Making arbors from repurposed doors and more!
Garden arches are a classic addition to any garden and can divide a space, create an ‘entrance or gate’ or just be a focal point. These gardeners have taken the typical garden arch a few steps further by using recycled or re-purposed materials. It’s true Flea Market Gardening style! Here are arbor projects from doors, twig, windows and wire.
Jean Sammons’ Door Arbor
Jean Sammons first made this arch from two old doors and some 2×6′s and posted it on our Facebook page. She planted pink roses and white cleome and hydrangea next to it and created a bit of ‘Jeanne-ius’ in her garden,…a real focal point!
She got the idea, she says, ” from a Country Sampler (May 2006) article about a guy who built one for entrance to herb garden…we changed it a bit…he used 2×4′s for rafters…and different pane window openings.”
“And here’s the beautiful Mandevilla bushy plant up close…I am in awe that it grew for me here in Iowa! I baby it and give it water every day, as I was told.”
Jeanne used exterior paint and there is no glass in the windows she says, “Yes, I’m sure nature will take it’s toll eventually…just the other day I noticed that part of one door has started to come apart …so will need some TLC.”
Cheryl York’s Arbor
Cheryl York found several doors awhile ago and decided to begin her own door arbor project. She says, “I can’t wait to see them finished..here is a picture of them so far.”
More door arbors for the garden:
Door arbor How To
Sue Gerdes also made a door arbor and shows the steps below.
I painted it yellow and white and then dry brushes some burnt umber color onto it.
It went to my daughter’s home… This is the sign she put on her new arbor….
Deb Brazuk says, “My neighbor was giving away 2 old doors. So with a little recycled lumber from my daughter’s deck, I have a new place to sit and enjoy my garden. I’ll have to do something to protect the wood but I haven’t decided what yet.”
How to make a Twig garden Arbor
Sue Gerdes also made a fabulous arbor from twigs and branches. She tells us, “We have tree shelter belts nearby so hubby chain sawed the branches the size I needed.
I made pilot holes with a drill bit so the wood wouldn’t crack, then inserted long screws, (hardest part is finding straight branches) and buried it into the ground about a foot…I replace this every 6 years or when it needs it. Never throw the old one away I put them in the back yard after cutting off the rotten wood that was in the ground. They make small arbors for my birdhouses. This is my “before” picture of the morning glories. They need to be cleaned up before the reseed themselves and before Fall/Winter.
Jeanne’s Wire Arbor from wire fence
Jeanne Sammons made a simple and sturdy garden arbor from a humble hog panel. Hog panels are 16 feet long by 34 inches high wire fence panels. They’re around $15-$25 each at farm suppl and hardware stores.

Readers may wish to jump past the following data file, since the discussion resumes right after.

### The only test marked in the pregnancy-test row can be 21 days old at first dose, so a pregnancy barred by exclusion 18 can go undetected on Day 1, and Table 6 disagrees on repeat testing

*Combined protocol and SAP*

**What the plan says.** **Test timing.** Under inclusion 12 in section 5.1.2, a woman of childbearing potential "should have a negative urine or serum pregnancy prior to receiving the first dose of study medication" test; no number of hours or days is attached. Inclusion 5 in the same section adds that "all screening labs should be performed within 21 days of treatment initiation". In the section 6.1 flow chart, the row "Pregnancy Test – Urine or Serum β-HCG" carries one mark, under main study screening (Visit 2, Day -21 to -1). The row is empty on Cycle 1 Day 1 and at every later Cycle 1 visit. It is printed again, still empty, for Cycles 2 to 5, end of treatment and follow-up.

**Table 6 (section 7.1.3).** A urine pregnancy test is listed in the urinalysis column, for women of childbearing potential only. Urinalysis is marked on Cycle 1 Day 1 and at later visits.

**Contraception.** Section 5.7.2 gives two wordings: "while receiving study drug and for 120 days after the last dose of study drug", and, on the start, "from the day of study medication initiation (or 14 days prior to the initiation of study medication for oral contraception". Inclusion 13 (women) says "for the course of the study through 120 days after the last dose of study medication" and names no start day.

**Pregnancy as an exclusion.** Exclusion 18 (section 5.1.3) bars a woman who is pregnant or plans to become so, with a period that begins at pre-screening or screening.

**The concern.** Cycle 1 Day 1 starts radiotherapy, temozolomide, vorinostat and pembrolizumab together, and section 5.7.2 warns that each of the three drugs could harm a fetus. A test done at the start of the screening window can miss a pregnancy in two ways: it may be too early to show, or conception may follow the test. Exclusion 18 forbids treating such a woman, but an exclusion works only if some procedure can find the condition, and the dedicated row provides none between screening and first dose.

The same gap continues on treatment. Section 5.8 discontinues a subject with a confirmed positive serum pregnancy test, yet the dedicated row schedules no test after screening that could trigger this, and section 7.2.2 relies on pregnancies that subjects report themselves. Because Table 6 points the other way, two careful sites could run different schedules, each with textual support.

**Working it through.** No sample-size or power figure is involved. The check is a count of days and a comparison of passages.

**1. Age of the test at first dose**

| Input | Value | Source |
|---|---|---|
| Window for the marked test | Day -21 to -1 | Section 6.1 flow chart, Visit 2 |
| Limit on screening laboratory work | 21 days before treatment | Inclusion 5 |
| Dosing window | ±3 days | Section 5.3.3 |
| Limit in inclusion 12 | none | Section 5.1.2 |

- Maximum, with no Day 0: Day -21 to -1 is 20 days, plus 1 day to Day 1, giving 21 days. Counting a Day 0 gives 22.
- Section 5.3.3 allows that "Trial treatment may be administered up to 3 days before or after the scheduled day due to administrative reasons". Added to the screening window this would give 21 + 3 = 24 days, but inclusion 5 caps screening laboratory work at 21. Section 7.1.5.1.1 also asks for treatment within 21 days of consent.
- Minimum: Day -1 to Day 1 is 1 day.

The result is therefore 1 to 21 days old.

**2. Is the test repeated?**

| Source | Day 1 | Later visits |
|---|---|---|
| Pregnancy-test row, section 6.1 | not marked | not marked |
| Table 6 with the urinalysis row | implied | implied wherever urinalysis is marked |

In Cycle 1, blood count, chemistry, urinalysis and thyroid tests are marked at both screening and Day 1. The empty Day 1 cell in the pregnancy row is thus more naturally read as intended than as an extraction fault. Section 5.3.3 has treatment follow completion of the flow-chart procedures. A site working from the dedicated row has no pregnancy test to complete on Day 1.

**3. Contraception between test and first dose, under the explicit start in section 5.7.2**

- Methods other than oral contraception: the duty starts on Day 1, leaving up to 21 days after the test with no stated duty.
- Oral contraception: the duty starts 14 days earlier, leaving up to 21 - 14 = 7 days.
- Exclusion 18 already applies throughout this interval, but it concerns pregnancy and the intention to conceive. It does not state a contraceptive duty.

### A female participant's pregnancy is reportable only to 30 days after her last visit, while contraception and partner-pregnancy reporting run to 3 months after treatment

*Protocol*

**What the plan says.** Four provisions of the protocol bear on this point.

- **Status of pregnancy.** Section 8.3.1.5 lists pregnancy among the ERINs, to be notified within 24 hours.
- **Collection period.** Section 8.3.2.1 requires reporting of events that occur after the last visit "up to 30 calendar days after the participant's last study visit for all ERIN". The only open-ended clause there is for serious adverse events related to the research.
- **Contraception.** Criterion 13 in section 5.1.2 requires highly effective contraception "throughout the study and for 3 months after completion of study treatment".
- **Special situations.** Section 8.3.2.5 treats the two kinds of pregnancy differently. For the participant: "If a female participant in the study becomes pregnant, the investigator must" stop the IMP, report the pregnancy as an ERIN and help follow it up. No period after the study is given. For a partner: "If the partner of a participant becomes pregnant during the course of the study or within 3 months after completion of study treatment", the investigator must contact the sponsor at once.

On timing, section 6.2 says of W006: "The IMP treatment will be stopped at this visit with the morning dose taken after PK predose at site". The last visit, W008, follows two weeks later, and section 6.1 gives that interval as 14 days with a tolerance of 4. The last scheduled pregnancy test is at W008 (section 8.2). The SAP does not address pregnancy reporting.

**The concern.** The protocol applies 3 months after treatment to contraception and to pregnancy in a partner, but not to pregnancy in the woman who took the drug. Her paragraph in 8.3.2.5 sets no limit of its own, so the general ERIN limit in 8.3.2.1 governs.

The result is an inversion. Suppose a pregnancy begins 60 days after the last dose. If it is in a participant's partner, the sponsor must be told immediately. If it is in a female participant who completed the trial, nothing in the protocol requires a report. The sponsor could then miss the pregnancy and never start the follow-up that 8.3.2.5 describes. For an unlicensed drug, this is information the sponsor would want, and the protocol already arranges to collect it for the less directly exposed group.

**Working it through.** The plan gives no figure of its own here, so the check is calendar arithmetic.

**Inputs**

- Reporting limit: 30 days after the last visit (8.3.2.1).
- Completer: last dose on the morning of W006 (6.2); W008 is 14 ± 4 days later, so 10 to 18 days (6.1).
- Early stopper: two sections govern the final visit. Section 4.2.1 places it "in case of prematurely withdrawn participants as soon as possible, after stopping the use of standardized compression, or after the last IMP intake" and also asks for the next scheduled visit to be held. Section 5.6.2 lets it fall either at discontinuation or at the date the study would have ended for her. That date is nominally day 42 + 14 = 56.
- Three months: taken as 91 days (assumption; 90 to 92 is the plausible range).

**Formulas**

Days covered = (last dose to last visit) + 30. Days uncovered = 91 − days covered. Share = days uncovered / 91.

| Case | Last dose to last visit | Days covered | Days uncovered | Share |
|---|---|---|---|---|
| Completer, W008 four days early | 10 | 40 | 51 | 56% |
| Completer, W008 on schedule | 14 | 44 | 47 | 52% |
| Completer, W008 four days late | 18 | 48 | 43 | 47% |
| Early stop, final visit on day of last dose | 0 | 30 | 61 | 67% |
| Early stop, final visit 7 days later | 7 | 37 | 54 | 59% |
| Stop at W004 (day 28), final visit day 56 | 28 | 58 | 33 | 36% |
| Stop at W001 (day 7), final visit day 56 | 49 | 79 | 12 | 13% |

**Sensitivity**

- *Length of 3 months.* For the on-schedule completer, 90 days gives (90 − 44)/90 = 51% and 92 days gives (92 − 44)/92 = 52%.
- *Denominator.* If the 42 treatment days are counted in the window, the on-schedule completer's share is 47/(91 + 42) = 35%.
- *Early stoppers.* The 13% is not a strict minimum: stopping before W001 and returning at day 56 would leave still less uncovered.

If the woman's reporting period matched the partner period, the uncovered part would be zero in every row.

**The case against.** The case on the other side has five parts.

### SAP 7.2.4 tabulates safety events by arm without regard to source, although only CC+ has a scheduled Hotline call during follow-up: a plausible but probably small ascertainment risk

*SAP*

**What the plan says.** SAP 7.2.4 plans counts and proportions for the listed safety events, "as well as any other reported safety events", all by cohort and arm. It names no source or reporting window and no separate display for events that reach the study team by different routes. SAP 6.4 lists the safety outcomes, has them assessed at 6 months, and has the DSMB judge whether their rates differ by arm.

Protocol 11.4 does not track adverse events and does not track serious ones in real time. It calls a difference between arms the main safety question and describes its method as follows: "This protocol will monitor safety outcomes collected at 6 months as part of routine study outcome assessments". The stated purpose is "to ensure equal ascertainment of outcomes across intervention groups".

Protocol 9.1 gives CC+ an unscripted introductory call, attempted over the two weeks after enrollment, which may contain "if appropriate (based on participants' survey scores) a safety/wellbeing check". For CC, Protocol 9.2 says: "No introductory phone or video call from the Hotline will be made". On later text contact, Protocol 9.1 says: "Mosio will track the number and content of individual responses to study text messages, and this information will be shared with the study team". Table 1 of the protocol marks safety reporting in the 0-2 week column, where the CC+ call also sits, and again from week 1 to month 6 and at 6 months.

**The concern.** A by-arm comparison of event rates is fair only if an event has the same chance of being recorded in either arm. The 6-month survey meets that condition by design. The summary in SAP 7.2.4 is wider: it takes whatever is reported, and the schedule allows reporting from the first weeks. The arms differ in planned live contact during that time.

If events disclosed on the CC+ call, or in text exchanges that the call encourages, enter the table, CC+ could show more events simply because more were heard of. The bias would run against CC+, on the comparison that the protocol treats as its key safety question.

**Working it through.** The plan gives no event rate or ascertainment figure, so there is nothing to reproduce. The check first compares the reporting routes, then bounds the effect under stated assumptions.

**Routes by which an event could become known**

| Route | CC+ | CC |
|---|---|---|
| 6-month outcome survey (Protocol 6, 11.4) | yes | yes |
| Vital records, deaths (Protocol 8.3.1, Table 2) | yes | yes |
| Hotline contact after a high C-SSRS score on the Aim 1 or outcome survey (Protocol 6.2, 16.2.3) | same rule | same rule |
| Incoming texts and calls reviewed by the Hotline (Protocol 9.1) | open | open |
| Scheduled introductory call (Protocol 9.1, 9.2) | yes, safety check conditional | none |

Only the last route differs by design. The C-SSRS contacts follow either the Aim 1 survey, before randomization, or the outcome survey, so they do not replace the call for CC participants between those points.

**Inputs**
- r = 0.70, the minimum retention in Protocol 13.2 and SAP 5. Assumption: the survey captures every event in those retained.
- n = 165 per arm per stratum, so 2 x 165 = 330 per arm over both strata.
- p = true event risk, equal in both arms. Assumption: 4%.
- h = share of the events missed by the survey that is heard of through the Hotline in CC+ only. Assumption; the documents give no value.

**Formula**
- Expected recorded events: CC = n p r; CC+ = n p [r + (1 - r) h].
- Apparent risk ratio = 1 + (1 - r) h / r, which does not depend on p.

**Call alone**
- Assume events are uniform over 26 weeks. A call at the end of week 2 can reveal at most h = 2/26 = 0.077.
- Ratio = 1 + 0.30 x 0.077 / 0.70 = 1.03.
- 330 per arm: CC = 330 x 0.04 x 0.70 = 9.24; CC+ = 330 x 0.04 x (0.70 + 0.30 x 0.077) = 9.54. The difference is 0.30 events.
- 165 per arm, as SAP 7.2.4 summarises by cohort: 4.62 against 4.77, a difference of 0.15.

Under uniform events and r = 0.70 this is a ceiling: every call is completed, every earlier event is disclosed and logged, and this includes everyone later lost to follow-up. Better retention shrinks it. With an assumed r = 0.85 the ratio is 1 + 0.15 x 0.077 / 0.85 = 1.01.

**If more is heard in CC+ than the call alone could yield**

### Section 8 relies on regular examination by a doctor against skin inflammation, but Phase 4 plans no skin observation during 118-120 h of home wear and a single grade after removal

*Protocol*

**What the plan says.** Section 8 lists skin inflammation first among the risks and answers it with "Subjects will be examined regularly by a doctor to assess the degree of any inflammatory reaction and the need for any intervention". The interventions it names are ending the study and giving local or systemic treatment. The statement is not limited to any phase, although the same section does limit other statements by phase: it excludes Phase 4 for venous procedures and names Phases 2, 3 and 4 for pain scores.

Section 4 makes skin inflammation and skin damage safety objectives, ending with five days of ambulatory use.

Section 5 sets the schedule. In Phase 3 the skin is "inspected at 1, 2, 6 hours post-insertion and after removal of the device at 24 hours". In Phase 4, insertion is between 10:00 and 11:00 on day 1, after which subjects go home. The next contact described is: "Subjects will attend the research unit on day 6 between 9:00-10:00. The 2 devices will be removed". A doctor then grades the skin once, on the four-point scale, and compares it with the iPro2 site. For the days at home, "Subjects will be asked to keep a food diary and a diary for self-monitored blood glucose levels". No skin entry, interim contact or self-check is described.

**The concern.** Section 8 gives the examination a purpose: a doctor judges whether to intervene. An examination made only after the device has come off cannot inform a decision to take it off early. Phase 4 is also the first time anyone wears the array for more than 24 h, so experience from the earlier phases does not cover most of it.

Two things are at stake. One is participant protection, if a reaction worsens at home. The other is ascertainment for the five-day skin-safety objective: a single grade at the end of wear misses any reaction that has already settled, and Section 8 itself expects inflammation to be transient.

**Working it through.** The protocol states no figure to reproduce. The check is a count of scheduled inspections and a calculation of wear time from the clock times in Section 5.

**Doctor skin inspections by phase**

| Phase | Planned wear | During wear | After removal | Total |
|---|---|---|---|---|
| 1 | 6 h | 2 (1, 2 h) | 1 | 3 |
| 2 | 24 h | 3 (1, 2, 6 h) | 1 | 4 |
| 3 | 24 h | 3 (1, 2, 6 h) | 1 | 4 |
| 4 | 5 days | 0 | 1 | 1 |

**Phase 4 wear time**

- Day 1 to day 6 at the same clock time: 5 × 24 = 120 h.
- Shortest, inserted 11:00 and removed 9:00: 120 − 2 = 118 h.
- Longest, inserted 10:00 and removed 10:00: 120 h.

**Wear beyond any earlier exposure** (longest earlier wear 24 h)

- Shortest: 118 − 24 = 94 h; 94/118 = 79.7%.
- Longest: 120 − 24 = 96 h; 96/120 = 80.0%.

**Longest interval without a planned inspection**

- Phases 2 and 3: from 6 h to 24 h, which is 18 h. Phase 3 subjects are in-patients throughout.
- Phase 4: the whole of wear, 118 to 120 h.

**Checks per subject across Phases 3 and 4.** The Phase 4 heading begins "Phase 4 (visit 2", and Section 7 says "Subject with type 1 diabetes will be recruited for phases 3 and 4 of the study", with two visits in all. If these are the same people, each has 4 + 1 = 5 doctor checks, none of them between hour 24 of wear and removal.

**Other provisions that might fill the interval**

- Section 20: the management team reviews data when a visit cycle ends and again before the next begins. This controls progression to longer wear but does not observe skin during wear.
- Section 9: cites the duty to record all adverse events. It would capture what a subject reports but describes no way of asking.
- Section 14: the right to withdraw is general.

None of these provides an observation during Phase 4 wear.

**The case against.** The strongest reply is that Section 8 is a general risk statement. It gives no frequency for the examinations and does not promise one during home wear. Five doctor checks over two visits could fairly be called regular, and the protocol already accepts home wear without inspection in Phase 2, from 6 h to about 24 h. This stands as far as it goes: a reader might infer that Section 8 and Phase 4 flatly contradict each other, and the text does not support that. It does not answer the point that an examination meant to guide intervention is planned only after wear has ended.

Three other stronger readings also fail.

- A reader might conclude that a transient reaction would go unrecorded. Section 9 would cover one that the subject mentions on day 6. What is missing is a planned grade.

Jeanne says, “This is the ‘before’ picture of the ‘hog panel’ arbor shaped by my husband and me a year or so ago… One hog panel, 4 short steel fence posts and three bittersweet plants, male and female…it’s going strong now three years later”
“These old panels have been lying around for years now here…so my husband used some for my compost gate…and I saw this idea somewhere and we went with it…steel fence posts for grounding it. They hold in ‘hogs’ when pens are built, so they are really strong. This is only one hog panel, bent and anchored down with steel fence posts. We had to do a lot of bending, shoving and I stood in the middle of it flat on the ground for a bit while he pushed and shoved!” Jeanne laughs.
I planted it with bittersweet…so I call it my ‘Bittersweet Arbor’ now …the picture on the right was just taken in Nov. 2011. So if you need a sturdy arbor, watch for these at sales or even new ones dollar-wise are not real expensive! I harvested my first bittersweet in November! American bittersweet, Celastrus scandens, is planted for its clusters of colorful fruit in the fall.
“For 2 yrs. it’s been overflowing the panel with foliage! “Success!” Jeanne says, “the vine has finally taken off! I am so happy! This picture shows the vines on it close-up.”
Tawra’s Garden Arbor from Windows
She says, “I have two things that I just love! Picket fences and old windows. Ever since we were married almost 16 years ago, I have wanted a cute little house with a white picket fence. I know it sounds corny but gardening is my passion! I especially love cottage gardens so the fence was always a dream of mine.
I also LOVE old windows. When my brother remodeled his house, I made sure hubby brought home all the leftover old windows from the 1920′s. He and my brother just shook their heads all the way back home! I’ve done several other things with my old windows.”
Sue Gerdes says about her twig arch, “This is my “after” picture…after I trimmed back the morning glory…the arbor now is something I will get to see all winter and covered with snow. They say you need great bones (in your garden) to have a pretty yard in the winter…these little things around your yard are bones.
It is interesting to see how your yard changes from season to season. I think the change is beautiful and necessary. Time for seeds to be gathered and leaves to fall and everything is slowly go to sleep until it awakes in Spring.”